Adrian Hayday

Immunosurveillance Laboratory

The group is focused on understanding how lymphocytes function within epithelial tissues.

We have developed the 'Lymphoid Stress Surveillance' hypothesis whereby tissue-associated T cells recognise and respond rapidly to perturbations to epithelia cells. This under-studied biology is distinguishable from conventional T cell responsiveness by its rapidity and by its capacity to monitor perturbations induced by non-microbial challenges, such as carcinogens or oxidative stress.

The implications are that tissue-associated T cells can identify and eradicate transformed cells early en route to malignancy.

Consistent with this, lymphoid stress-surveillance includes the engagement by T cells of specific molecules upregulated on epithelial cell surfaces as a result of epidermal growth factor receptor dysregulation, as often occurs in tumours. Indeed, the lack of tissue-associated T cells significantly increases susceptibility to chemical carcinogens. Moreover, tumours and many types of virus employ immuno-evasive strategies to disarm this pathway of surveillance. Ongoing efforts aim to define the full range of molecules and pathways - the lingua franca - by which epithelial cell dysregulation is communicated to T cells, and the functional consequences thereof.

In this regard, our most recent studies have identified a new family of genes, expressed primarily by epithelial cells, upon which the composition of tissue-associated T cell compartments depends. We are also investigating the immunotherapeutic potential of tissue-associated T cell transfusion to patients, research which is conducted by members of our laboratory based at the Guy's Hospital Campus of King's College London.

Tissues at steady-state can be replete with immune cells.

Tissues at steady-state can be replete with immune cells. Photomicrograph of murine epidermis showing Langerhans cells (LC) (blue), T cells (red) and T cells that are not contacting LC (yellow). Imaging (Definiens) allows us to screen for regulators of cell type, number, density, size, and shape.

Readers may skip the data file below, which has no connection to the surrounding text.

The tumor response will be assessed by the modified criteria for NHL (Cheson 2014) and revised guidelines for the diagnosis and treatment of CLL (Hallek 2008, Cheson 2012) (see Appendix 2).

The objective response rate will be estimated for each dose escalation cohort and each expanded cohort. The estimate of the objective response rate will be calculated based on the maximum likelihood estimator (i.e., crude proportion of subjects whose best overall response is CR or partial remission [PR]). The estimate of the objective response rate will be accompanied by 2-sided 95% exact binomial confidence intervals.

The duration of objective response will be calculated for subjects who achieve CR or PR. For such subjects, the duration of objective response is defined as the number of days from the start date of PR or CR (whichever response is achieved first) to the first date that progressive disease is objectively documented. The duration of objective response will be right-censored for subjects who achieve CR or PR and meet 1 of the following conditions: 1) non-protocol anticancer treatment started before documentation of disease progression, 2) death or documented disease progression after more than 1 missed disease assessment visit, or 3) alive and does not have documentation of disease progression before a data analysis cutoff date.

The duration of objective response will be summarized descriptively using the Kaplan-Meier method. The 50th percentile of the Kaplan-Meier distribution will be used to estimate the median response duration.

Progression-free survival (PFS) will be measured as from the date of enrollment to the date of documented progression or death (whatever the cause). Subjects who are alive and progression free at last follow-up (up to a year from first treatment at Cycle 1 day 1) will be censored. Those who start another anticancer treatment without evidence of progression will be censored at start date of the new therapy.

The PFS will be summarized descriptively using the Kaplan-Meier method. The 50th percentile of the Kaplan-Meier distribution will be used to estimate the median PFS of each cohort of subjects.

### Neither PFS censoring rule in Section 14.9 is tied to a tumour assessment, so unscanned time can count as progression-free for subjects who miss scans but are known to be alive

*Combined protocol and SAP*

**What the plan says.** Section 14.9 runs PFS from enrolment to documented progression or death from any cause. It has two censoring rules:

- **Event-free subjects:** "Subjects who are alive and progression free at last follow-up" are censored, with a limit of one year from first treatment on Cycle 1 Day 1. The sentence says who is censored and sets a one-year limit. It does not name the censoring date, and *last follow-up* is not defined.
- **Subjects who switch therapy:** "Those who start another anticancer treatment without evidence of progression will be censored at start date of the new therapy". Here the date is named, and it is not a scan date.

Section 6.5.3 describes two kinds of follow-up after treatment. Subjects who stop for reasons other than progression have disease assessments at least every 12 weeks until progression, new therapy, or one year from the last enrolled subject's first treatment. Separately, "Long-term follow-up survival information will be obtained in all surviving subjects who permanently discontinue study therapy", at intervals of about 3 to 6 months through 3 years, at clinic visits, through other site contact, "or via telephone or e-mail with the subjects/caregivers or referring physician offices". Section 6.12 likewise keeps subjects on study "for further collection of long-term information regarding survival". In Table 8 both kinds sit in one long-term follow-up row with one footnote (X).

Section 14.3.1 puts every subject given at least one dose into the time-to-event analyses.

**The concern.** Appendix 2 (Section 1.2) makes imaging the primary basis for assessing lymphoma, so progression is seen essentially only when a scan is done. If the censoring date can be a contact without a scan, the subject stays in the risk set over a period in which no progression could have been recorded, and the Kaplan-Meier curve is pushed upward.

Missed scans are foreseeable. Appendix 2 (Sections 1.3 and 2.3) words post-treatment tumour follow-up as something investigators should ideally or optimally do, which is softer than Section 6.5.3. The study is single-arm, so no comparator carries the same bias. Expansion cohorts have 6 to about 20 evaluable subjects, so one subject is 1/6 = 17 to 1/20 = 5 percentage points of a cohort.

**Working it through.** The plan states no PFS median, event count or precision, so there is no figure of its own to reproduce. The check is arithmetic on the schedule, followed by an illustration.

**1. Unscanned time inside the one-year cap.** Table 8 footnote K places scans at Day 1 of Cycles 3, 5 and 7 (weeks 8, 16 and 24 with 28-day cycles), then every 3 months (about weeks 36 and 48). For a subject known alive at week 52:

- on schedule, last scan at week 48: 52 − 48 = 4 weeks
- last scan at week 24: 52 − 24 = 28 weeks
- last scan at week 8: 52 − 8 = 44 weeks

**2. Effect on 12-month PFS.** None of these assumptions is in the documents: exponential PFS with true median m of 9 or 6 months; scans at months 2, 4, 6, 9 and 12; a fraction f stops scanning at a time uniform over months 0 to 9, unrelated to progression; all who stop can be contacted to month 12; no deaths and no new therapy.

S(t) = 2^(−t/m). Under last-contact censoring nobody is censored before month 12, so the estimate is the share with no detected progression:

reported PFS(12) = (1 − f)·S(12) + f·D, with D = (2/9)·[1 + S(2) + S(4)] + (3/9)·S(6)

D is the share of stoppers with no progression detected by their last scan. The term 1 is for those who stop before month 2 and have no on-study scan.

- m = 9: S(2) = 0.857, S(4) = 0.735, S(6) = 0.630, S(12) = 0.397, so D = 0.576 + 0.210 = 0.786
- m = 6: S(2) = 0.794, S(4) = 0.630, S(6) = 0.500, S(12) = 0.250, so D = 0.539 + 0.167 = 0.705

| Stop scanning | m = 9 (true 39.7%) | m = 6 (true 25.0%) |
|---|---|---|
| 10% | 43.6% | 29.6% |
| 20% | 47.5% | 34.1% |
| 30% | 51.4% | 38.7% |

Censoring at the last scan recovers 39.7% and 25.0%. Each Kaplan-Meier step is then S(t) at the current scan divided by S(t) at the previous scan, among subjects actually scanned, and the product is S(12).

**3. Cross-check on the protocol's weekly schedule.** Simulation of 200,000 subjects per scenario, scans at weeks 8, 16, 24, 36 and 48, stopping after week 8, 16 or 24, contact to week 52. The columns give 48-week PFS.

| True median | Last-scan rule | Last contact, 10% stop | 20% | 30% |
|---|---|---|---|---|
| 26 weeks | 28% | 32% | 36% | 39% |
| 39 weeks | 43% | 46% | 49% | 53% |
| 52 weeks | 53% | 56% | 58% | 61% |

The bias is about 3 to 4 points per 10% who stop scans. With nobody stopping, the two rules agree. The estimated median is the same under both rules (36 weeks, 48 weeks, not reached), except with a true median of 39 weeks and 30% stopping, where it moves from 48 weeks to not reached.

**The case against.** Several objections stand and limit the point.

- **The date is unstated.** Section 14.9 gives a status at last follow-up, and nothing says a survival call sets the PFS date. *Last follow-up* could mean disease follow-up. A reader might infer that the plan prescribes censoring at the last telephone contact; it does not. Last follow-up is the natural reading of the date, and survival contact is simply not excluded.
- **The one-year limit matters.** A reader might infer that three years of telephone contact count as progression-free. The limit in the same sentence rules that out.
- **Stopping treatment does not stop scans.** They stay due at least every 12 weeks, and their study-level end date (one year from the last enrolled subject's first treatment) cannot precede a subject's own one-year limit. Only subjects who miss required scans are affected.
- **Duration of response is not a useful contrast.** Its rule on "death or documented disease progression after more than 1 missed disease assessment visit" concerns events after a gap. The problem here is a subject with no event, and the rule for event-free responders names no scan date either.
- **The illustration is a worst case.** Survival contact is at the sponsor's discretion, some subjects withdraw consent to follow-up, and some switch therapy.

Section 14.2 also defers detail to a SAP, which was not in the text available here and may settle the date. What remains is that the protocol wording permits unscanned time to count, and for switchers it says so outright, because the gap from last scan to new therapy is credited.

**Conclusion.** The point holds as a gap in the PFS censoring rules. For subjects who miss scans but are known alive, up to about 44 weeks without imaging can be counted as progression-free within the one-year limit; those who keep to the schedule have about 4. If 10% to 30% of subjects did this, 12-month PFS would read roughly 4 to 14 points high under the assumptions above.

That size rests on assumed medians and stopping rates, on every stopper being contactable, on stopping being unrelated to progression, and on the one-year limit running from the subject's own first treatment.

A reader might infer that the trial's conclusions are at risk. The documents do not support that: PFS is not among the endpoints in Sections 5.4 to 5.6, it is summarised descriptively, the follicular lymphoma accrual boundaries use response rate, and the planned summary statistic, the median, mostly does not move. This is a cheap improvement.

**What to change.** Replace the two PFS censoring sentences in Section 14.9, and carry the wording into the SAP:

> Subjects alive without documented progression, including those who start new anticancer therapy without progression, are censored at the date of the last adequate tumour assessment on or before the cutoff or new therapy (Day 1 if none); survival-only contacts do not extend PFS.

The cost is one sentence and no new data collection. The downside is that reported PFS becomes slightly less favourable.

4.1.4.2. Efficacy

Selected publications

Gibbons D, Fleming P, Virasami A, Michel ML, Sebire NJ, Costeloe K, Carr R, Klein N, Hayday A. Interleukin-8 (CXCL8) production is a signatory T cell effector function of human newborn infantsNature Medicine. 2014 Sep 21. doi: 10.1038/nm.3670.

Vantourout P, Willcox C, Turner A, Swanson CM, Haque Y, Sobolev O, Grigoriadis A, Tutt A, Hayday A. Immunological Visibility: Posttranscriptional Regulation of Human NKG2D Ligands by the EGF Receptor PathwayScience Translational Medicine. 2014;6(231):231ra49.

Wencker M, Turchinovich G, Di Marco Barro R, Deban L, Jandke A, Cope A, Hayday A.  Innate-like T cells straddle innate and adaptive immunity by revising antigen-receptor responsivenessNature Immunology. 2014:5(1):80-87

Strid, J., Sobolev, O., Zavirova, B., Polic, B., and Hayday, A.C. The intraepithelial T cell response to NKG2D-ligands links lymphoid stress- surveillance to atopyScience 2011:334:1293-1297

Turchinovich, G and Hayday A. Skint-1 identifies a common molecular mechanism for the selective differentiation of IFN-gamma and IL-17-secreting gamma delta T cellsImmunity 2011:22: 59-68

Adrian Hayday

adrian.hayday@crick.ac.uk
+44 (0) 20 7269 3293

  • Qualifications and history
  • 1979 PhD, Imperial College London, UK
  • 1982 Postdoctoral, MIT, USA
  • 1985 Faculty, Yale University, USA
  • 1998 King's College London School of Medicine, UK
  • 2009 Established lab at the London Research Institute, Cancer Research UK
  • 2015 Group Leader, the Francis Crick Institute, London, UK